As steady as the U.S. economy has been of late, investor focus in 2018 has decidedly turned to geopolitics. The recently completed U.S. and North Korea summit in Singapore was truly historic, even if very little official business was completed by Supreme Leader Kim Jong-Un and President Donald Trump. This notable get-together took place amidst other on-going international dramas, such as contentious trade negotiations with China, unfolding political dramas in Spain and Italy (related to membership in the Eurozone), and an unraveling nuclear deal between Iran and several developed nations. Not surprisingly, global financial markets have exhibited elevated volatility in the wake of these events, leaving investors justifiably on edge as we transition into the summer months.
With the second quarter winding down, most equity markets around the world are showing modest gains for the year, on the back of both strong corporate earnings reports and bullish profit guidance. 78% of companies delivered positive profit surprises in the first quarter, and a similar percentage generated higher revenues than expected by the analyst community. Fundamentals in the broader U.S. economy are strong, with GDP growth expected to accelerate towards a 3% clip as it builds on the seasonally slower first quarter pace. Businesses across most industries are reporting benefits from lower taxes and fewer regulations. Finally, the job market is at its strongest in decades (223,000 jobs were created in May) with an unemployment rate of 3.8%, the lowest reading since Spring of 2000.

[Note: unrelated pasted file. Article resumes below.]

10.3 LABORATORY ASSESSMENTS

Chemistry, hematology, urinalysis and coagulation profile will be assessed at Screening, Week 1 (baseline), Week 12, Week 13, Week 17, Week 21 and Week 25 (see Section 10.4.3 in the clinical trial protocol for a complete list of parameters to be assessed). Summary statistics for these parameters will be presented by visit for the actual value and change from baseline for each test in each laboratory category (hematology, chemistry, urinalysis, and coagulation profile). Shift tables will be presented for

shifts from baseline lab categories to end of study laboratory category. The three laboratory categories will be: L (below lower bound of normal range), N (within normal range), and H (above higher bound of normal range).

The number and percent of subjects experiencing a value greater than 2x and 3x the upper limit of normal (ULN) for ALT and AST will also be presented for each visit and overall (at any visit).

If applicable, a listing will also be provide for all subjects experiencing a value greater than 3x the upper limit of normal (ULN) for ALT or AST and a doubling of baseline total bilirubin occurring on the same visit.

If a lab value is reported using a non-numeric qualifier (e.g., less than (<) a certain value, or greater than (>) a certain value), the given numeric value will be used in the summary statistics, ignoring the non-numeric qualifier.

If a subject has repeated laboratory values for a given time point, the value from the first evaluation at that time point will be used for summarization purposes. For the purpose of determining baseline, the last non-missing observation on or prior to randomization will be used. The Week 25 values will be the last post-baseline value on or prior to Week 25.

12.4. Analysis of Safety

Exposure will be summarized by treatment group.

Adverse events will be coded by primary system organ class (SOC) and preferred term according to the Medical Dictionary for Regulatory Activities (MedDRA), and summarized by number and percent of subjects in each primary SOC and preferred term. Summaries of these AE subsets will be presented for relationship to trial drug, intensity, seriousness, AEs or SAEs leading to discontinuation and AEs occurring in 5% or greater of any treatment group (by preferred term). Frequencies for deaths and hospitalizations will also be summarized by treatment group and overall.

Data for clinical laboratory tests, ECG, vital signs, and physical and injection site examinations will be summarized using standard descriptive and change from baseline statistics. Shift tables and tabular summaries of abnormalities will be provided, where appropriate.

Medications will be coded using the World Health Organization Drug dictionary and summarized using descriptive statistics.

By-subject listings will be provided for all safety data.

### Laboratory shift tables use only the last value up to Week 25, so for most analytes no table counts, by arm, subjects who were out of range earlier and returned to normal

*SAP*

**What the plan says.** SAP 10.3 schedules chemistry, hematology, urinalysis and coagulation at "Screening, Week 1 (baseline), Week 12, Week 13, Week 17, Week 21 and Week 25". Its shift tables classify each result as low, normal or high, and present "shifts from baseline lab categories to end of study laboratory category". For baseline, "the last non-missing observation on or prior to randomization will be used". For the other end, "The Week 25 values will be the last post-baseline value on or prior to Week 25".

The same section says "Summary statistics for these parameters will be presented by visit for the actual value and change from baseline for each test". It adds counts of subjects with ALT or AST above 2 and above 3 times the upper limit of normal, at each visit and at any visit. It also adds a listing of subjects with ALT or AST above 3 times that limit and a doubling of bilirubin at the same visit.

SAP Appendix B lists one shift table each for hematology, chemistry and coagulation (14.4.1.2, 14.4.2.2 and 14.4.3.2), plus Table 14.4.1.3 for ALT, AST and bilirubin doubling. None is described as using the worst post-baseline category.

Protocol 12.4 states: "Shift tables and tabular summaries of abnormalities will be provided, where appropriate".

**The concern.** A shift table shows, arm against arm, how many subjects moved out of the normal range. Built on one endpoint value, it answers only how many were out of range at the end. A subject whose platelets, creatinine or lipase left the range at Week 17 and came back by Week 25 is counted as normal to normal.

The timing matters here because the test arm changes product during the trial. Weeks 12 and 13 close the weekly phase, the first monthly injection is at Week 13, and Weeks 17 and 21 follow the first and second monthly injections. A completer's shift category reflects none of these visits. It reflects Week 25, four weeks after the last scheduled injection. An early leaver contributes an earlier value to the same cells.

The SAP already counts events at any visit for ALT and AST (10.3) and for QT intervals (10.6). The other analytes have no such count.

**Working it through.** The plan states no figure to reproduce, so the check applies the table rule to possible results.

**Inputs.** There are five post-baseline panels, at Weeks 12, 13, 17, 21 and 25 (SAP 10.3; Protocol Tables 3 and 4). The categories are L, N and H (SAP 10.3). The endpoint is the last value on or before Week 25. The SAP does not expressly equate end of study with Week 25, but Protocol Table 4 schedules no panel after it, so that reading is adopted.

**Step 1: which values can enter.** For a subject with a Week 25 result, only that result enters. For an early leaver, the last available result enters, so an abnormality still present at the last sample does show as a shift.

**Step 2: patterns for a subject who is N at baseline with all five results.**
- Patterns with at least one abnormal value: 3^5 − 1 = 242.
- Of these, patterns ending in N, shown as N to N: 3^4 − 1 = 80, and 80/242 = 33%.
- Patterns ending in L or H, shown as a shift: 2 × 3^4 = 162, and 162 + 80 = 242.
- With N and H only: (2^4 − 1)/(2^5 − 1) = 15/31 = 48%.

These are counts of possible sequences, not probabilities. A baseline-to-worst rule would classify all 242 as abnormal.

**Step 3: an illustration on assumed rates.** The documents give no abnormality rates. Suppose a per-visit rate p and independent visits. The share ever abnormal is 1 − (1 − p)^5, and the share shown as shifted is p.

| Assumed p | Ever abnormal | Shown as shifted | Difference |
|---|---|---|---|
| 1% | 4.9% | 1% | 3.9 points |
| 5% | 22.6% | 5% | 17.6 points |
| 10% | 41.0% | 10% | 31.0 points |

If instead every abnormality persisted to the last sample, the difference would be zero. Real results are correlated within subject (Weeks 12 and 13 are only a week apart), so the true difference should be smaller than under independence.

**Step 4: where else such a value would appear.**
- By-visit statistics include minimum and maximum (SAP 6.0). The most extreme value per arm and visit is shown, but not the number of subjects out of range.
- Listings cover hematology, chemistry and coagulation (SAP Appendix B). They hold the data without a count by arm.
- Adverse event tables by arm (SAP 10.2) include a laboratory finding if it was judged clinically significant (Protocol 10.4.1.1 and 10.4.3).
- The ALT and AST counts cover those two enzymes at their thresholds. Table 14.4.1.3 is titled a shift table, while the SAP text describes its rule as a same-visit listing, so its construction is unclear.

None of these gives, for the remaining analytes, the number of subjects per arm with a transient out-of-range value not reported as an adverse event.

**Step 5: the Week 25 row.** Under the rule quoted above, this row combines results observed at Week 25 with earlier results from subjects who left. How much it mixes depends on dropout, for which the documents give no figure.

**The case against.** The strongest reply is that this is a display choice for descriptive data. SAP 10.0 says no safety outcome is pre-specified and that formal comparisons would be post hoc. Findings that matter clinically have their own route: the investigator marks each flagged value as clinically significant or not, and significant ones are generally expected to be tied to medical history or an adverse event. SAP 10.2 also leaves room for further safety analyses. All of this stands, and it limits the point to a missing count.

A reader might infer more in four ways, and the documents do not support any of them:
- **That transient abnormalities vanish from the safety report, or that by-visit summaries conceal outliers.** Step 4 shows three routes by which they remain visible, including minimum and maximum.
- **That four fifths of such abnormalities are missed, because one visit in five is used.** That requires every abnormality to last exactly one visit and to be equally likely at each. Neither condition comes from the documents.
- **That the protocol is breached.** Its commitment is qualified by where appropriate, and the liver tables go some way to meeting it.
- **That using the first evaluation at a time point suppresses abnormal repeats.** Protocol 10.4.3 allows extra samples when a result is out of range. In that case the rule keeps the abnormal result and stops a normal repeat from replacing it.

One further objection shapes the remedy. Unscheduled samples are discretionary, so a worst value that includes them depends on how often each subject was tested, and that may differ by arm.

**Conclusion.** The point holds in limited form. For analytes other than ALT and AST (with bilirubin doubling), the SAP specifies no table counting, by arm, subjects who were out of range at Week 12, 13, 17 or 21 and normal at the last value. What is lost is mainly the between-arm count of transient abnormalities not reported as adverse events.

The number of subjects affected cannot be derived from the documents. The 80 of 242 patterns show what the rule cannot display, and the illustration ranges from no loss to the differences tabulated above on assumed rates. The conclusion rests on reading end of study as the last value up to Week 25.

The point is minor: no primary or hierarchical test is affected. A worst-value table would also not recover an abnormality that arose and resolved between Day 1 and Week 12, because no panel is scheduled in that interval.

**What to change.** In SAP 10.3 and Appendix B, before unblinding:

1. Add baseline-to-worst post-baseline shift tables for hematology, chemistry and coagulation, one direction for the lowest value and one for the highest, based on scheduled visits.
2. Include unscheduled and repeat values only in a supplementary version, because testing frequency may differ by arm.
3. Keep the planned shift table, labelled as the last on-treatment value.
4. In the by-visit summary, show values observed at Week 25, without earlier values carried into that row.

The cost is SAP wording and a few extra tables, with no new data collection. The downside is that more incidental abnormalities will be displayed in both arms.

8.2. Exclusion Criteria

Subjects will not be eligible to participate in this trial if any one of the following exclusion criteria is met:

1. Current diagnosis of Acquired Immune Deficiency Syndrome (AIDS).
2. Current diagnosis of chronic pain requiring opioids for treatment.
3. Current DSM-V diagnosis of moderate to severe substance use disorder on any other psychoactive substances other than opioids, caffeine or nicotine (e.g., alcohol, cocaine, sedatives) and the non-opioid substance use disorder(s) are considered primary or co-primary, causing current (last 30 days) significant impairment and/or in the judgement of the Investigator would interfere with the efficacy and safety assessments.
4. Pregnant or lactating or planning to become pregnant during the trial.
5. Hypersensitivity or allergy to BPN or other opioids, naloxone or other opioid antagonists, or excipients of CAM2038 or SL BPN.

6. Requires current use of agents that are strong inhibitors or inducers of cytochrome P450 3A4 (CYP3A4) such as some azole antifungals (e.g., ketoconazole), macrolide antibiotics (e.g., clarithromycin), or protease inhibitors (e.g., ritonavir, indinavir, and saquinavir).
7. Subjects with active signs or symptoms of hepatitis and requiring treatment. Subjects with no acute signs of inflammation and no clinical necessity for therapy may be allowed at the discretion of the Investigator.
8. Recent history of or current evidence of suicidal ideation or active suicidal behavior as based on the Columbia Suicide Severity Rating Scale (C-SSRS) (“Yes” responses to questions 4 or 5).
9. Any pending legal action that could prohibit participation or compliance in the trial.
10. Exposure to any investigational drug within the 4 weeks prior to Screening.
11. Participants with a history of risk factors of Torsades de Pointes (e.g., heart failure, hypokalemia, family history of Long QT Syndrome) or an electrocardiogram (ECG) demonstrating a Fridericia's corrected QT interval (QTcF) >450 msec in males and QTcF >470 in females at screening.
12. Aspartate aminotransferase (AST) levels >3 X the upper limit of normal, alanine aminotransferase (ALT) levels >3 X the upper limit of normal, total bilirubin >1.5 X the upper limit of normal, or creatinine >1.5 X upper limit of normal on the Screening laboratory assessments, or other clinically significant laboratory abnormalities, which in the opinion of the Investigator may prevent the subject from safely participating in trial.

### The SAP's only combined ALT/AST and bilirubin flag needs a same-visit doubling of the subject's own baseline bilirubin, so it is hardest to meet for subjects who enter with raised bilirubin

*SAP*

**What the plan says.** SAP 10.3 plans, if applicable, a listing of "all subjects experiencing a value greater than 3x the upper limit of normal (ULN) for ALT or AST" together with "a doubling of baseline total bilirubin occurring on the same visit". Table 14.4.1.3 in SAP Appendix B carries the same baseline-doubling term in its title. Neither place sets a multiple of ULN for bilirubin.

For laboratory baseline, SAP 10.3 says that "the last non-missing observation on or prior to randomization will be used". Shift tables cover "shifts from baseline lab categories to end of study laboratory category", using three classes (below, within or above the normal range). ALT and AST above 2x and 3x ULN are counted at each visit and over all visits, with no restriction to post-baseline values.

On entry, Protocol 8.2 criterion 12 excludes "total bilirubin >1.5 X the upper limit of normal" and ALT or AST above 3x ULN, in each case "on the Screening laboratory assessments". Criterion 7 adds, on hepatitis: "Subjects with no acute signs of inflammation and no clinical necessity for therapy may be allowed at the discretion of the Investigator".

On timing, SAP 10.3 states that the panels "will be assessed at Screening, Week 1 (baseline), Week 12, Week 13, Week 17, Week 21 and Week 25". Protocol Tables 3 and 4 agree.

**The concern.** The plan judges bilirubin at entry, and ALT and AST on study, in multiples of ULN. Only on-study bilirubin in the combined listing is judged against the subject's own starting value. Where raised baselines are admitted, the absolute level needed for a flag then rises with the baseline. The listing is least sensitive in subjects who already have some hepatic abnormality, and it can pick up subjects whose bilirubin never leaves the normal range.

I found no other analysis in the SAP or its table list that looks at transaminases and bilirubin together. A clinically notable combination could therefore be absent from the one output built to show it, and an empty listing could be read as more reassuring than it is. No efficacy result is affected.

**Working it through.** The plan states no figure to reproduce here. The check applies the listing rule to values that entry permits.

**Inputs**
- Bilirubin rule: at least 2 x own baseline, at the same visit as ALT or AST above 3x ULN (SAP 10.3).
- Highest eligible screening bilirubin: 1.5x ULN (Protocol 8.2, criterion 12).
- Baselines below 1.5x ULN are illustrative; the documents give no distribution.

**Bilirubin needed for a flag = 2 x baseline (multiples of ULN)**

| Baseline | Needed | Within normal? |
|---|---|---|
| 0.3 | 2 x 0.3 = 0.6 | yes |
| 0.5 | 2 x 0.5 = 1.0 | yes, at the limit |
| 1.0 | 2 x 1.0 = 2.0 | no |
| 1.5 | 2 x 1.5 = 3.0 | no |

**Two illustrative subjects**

Knowing that we are a decade into this economic expansion and bull market in stocks, we are closely monitoring the rise in interest rates orchestrated by Central Banks around the globe. Here in the U.S., the Fed is on course to raise interest rates at least three times this year and again in 2019. If inflation were to build in the economy, which is certainly possible given the tight job market and higher commodity prices, Fed Chair Jerome Powell may raise rates more aggressively, which would pose a major challenge for stocks and the broader economy. With the Dow resting above 25,000, and the S&P